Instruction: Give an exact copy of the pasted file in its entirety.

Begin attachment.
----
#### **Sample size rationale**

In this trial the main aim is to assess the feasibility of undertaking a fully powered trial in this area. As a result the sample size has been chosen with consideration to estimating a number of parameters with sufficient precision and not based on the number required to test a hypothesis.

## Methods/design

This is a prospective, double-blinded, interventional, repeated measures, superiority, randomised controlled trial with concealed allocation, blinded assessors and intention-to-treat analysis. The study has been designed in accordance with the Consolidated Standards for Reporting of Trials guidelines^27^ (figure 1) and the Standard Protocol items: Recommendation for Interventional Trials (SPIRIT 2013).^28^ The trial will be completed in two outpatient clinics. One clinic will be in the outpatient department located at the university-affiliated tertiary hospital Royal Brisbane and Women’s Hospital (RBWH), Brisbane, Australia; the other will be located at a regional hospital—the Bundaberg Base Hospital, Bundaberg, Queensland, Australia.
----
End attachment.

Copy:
#### **Sample size rationale**

In this trial the main aim is to assess the feasibility of undertaking a fully powered trial in this area. As a result the sample size has been chosen with consideration to estimating a number of parameters with sufficient precision and not based on the number required to test a hypothesis.

## Methods/design

This is a prospective, double-blinded, interventional, repeated measures, superiority, randomised controlled trial with concealed allocation, blinded assessors and intention-to-treat analysis. The study has been designed in accordance with the Consolidated Standards for Reporting of Trials guidelines^27^ (figure 1) and the Standard Protocol items: Recommendation for Interventional Trials (SPIRIT 2013).^28^ The trial will be completed in two outpatient clinics. One clinic will be in the outpatient department located at the university-affiliated tertiary hospital Royal Brisbane and Women’s Hospital (RBWH), Brisbane, Australia; the other will be located at a regional hospital—the Bundaberg Base Hospital, Bundaberg, Queensland, Australia.